Given international events, a stoush between New Zealand and Australia over an Australian politician being a New Zealander sounds like a comedy skit.
But the news Australia's Deputy Prime Minister, Barnaby Joyce, was an unwitting New Zealand citizen risks bringing down the Malcolm Turnbull Government if he has to leave Parliament.
That may explain the extraordinary outburst Australia's Foreign Minister, Julie Bishop, levelled at the New Zealand Labour Party over news its MP Chris Hipkins had asked parliamentary questions about citizenship after a chat with a staffer for the Australian Labor Party.
It is a big no-no to get involved in other countries' politics and usually assiduously avoided.
Bishop was accusing Labour of breaching that, and of deliberately colluding with the ALP to undermine the Australian Government.
She observed New Zealand was due for an election and warned it would be hard to trust a Labour Administration if there was a change of Government.
Foreign Minister Gerry Brownlee stirred the bumpy waters further by observing Bishop was justified in her reaction.
Bishop may indeed have been justified in suspecting unholy collusion between Labour and the ALP. It is surely more than coincidence Hipkins should ask questions about the citizenship status of an Australian born to a New Zealand father just when a journalist starts asking about Joyce's Australian father.
But it did not justify Bishop breaching the "no interference" rule to an even more egregious extent than Hipkins by raising the prospect of a souring in transtasman relations just six weeks before an election.
Labour leader Jacinda Ardern resisted from making that observation, saying she did not want to inflame matters more and the relationship between Australia and New Zealand was too important for politics.
However, Brownlee could not have looked happier to see Labour under attack for supposed underhand tactics and imperilling the relationship with our most important ally. He made sure to point out that several things relating to the rights of New Zealanders in Australia hung in the balance.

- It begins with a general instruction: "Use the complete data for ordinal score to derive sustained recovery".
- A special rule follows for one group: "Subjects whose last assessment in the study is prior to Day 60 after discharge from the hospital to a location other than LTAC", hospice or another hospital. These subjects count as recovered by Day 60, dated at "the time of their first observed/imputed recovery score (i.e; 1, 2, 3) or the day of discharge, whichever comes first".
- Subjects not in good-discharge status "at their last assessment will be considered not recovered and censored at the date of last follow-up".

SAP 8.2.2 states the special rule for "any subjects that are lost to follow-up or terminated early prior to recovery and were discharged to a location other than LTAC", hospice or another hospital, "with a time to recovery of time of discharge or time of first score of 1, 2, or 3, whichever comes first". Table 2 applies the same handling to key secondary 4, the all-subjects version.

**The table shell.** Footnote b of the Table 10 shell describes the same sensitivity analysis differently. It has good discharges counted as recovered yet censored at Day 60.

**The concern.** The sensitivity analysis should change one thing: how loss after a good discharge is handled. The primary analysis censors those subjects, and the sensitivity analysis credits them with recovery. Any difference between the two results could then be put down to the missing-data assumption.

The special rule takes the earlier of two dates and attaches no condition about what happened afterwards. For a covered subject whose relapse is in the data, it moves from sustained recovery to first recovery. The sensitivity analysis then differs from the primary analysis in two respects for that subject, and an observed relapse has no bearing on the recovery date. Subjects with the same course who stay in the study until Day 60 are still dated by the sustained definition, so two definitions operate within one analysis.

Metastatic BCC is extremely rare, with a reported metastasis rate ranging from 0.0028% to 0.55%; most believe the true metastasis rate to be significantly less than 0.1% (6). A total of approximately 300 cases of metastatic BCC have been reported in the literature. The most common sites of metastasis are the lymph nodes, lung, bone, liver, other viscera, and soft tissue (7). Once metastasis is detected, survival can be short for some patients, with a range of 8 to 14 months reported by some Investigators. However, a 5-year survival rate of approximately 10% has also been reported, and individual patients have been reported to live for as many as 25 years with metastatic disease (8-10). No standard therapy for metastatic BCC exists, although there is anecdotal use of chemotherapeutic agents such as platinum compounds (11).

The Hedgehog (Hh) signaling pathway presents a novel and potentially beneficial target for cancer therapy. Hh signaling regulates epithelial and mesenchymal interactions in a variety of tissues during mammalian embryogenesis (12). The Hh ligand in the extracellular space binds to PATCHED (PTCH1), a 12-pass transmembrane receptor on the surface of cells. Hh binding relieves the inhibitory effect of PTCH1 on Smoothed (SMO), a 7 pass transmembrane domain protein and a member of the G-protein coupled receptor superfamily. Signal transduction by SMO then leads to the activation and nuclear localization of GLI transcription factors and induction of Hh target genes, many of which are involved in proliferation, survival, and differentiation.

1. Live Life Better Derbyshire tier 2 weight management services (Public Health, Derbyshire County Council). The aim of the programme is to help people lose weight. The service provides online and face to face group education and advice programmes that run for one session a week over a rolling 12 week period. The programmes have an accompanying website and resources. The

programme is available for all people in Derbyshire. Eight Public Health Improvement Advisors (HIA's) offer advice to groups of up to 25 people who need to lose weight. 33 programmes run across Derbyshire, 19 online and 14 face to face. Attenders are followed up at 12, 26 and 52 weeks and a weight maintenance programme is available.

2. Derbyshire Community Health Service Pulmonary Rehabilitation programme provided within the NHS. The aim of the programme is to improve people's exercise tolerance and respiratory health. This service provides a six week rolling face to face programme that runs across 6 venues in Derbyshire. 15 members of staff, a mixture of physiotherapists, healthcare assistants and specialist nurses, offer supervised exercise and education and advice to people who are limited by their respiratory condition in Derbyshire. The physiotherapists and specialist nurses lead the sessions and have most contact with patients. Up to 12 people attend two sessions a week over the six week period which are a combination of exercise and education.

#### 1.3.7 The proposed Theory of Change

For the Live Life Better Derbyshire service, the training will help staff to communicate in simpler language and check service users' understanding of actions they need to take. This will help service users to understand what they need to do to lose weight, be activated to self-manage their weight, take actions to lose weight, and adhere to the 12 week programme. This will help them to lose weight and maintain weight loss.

One was the recent decision to make New Zealanders at Australian universities pay the same as international students. Brownlee said that had not yet been implemented and talks were still underway to get Australia to relent.
The obvious implication was if Australia went ahead with that, New Zealanders could blame Labour.
That is, of course, rubbish.
The personal relations between the New Zealand and Australian leadership have rarely had a bearing on decisions made, whether good or bad.
Australia has shown no compunction about shafting New Zealanders even when the two leaders were very good friends - it was under John Howard and Helen Clark that New Zealanders' social security rights were removed. It was under John Key and Malcolm Turnbull - self-proclaimed "BFFs" - that Australia moved on the international student fees decision and the deportations of criminals back to New Zealand.
Such decisions will not depend on whether a foreign minister has the pip with an opposition party.
In many ways this was Ardern's first real test as Labour leader. She had to reprimand a senior MP and try to convince Australia Labour was not behind such skulduggery.
Ardern has put a great deal of stock in Hipkins' version of events. If further information comes to light that shows he did have some inkling it was Joyce he was asking about, he cannot expect mercy.
Hipkins may also have only been saved by a day and an Australian journalist.
Had an Australian journalist not asked questions about Joyce's citizenship status the day before Hipkins sent his questions, the chances are it could well have been Hipkins' inquiries that were responsible for the outing of Joyce.
The usual route for a hit job would involve Hipkins sending his information back to his mate in the ALP, and the ALP using that to mount their own hit on Joyce.
Had that happened, Hipkins would indeed warrant a place in the dog box.